Despite the painful separation, it didn’t take long for Max to start realizing the benefits of the St. John’s philosophy as Dave and Alice hoped he would.
“My old high school was too big for me,” said Max. “There were 30 or more kids in each of my classes. The St. John’s teachers get to know us on a personal level and are more engaged than my public school teachers were. They help us in study hall and before and after school too.”
After only a year of enrollment, Max has found pride in his academic performance.
“Max is a very conscientious student who works hard in class every day,” said Ms. Pam Kraus, Chemistry and Integrated Science Teacher. “Even when concepts don’t come easy to him, he is willing to put in the effort to understand them. He always has a good attitude and is a positive influence in class.”
“I made decent grades at my old school, and I was a good student,” said Max, “But I didn’t take school that seriously. I take it a lot more seriously now. I’m striving for greatness and setting goals, and I’m thinking about my future and going to college.”
Not only is Max excelling thanks to the school’s leadership and its attentive faculty, but the only child has also excelled thanks to his fellow cadets.
“The best part of St. John’s is the brotherhood created with the kids there and how well you get to know them. They really feel like brothers.”
Thanks to the small class sizes and more personalized student philosophy, Max has also found his place in a wide variety of athletic and extracurricular organizations—opportunities that Dave and Alice believe wouldn’t have been available to him had he remained in his large public school in Arkansas.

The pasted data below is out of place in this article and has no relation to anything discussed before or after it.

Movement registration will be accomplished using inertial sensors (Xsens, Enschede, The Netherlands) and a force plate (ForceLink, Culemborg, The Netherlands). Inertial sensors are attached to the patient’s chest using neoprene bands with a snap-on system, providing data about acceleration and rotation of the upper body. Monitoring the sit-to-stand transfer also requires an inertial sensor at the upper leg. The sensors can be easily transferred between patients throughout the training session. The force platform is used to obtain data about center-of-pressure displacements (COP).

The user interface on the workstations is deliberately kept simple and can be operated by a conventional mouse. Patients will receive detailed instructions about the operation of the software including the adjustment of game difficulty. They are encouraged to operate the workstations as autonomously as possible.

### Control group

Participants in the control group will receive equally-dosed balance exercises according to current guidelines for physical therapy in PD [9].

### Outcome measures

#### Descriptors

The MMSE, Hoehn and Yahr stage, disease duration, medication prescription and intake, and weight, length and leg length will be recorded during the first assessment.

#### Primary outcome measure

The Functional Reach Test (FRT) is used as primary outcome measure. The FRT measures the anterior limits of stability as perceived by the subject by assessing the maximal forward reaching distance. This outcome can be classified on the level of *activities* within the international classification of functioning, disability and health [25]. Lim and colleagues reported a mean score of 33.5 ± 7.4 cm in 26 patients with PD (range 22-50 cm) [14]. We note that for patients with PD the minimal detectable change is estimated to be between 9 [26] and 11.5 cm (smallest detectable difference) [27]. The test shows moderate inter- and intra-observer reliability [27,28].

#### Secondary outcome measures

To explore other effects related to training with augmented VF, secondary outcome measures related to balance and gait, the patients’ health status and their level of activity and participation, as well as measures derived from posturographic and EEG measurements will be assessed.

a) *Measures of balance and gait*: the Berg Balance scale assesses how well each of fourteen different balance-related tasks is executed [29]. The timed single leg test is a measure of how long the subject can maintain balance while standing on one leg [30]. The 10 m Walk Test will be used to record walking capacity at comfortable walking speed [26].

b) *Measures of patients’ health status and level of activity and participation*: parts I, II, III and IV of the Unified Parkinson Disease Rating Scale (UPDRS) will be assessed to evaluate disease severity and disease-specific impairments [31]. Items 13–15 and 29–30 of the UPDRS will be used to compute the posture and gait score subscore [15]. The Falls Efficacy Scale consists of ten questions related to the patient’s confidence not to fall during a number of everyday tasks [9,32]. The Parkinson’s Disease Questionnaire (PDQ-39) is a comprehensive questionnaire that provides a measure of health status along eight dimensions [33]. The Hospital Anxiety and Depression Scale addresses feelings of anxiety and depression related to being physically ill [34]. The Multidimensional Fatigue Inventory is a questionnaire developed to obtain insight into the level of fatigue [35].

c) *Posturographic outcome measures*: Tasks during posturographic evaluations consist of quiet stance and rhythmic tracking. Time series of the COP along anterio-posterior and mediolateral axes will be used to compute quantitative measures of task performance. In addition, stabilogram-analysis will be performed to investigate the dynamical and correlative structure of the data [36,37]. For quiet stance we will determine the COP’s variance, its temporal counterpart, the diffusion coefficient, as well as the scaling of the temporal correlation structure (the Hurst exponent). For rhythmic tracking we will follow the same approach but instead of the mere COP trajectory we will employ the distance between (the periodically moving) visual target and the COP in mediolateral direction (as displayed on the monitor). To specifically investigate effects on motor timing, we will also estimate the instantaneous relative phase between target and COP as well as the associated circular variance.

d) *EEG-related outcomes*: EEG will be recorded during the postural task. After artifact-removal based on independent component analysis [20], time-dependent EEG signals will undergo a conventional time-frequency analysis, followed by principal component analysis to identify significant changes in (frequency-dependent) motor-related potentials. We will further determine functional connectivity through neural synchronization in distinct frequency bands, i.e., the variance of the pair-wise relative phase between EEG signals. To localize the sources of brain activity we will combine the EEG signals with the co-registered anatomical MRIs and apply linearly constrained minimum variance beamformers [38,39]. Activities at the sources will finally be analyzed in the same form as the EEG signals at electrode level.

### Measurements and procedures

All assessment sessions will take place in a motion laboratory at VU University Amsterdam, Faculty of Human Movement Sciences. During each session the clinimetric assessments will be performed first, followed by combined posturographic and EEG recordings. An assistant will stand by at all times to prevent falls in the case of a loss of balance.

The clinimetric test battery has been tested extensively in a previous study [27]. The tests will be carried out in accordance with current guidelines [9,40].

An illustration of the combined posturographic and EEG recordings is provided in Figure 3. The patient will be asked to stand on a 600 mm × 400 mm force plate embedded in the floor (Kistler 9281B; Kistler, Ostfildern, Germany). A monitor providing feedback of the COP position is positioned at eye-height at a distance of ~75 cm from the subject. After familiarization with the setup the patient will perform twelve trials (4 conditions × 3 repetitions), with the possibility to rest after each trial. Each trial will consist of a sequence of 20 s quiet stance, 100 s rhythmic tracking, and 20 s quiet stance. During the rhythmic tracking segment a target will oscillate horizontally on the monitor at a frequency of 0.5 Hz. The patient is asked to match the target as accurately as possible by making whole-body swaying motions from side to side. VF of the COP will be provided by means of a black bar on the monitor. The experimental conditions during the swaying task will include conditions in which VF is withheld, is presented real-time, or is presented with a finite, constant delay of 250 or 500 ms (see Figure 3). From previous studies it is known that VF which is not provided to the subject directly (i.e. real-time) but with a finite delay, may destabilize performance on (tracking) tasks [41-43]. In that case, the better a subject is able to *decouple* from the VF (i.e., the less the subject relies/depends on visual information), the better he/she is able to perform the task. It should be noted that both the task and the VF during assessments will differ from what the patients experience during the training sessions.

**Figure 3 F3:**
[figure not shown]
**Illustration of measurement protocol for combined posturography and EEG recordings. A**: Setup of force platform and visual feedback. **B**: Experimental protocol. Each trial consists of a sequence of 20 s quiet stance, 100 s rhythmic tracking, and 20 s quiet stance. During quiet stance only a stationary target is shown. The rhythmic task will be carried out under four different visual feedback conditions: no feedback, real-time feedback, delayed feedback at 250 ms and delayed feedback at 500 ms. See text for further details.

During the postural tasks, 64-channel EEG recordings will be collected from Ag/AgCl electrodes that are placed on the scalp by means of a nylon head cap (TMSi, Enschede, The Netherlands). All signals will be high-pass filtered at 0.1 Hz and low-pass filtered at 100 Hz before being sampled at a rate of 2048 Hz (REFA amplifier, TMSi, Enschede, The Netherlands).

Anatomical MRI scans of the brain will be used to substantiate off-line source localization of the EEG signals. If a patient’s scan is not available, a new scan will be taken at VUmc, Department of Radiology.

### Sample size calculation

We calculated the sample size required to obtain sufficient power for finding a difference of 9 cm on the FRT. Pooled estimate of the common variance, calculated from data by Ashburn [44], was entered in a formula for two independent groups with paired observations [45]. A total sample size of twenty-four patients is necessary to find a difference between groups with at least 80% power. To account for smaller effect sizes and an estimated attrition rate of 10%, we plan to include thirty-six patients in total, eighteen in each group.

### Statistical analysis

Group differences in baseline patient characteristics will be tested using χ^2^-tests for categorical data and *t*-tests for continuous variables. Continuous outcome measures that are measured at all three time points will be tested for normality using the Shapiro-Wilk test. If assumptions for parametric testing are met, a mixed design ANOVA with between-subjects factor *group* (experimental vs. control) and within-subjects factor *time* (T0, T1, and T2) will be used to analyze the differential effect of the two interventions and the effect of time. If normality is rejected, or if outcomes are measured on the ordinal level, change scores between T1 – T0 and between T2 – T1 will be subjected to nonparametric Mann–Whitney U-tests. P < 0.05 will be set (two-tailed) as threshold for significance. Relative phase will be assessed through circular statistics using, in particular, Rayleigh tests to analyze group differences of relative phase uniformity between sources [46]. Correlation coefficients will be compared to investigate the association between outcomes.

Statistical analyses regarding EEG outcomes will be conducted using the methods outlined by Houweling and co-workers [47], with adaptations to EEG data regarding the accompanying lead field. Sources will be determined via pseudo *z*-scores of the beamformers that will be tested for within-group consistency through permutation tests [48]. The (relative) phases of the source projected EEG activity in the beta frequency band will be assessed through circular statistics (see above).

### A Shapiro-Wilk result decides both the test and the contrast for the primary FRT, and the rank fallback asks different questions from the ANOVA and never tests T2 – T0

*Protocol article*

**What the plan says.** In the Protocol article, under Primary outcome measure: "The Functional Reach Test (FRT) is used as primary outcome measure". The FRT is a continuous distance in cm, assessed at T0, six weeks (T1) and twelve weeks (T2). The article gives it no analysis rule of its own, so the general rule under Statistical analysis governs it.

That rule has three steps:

“I played basketball and lettered in baseball last spring,” said Max. “I’m the vice president of the chapel counsel and have done lots of community service; and I am a Drill Instructor, leading New Boys. I’m gaining confidence at St. John’s.”
Feeling Thankful for a Future of Opportunities
Dave and Alice are proud of the maturity and self-awareness they have seen develop in their son during his time at St. John’s.
“We went to see Max after his first six weeks at St. John’s once he had completed New Boy Training,” said Alice. “You could see a sense of pride in him. He had pride in his academics and pride in the things he’d accomplished independently. He had been spending time with cadets from around the country and the world, and he seemed to understand that the world is bigger than just Northwest Arkansas.”
While Dave and Alice continue to miss Max every day he is away from home, they are optimistic about Max’s future.
“We want Max to be a kind, caring, and productive member of society who is happy, acts with integrity and leads by example,” said Dave.
Alice adds, “For us as a family; we try to lead a faith-based life. We want Max to do what is right and to be resilient when things don’t go as planned.”
“If Max wants to go to college, we want him to do that and do it well,” said Alice. “Our concern is who Max is as a person, not just what he’s going to do as a career. And his story at St. John’s isn’t finished. It’s still being written. We look forward to that outcome.”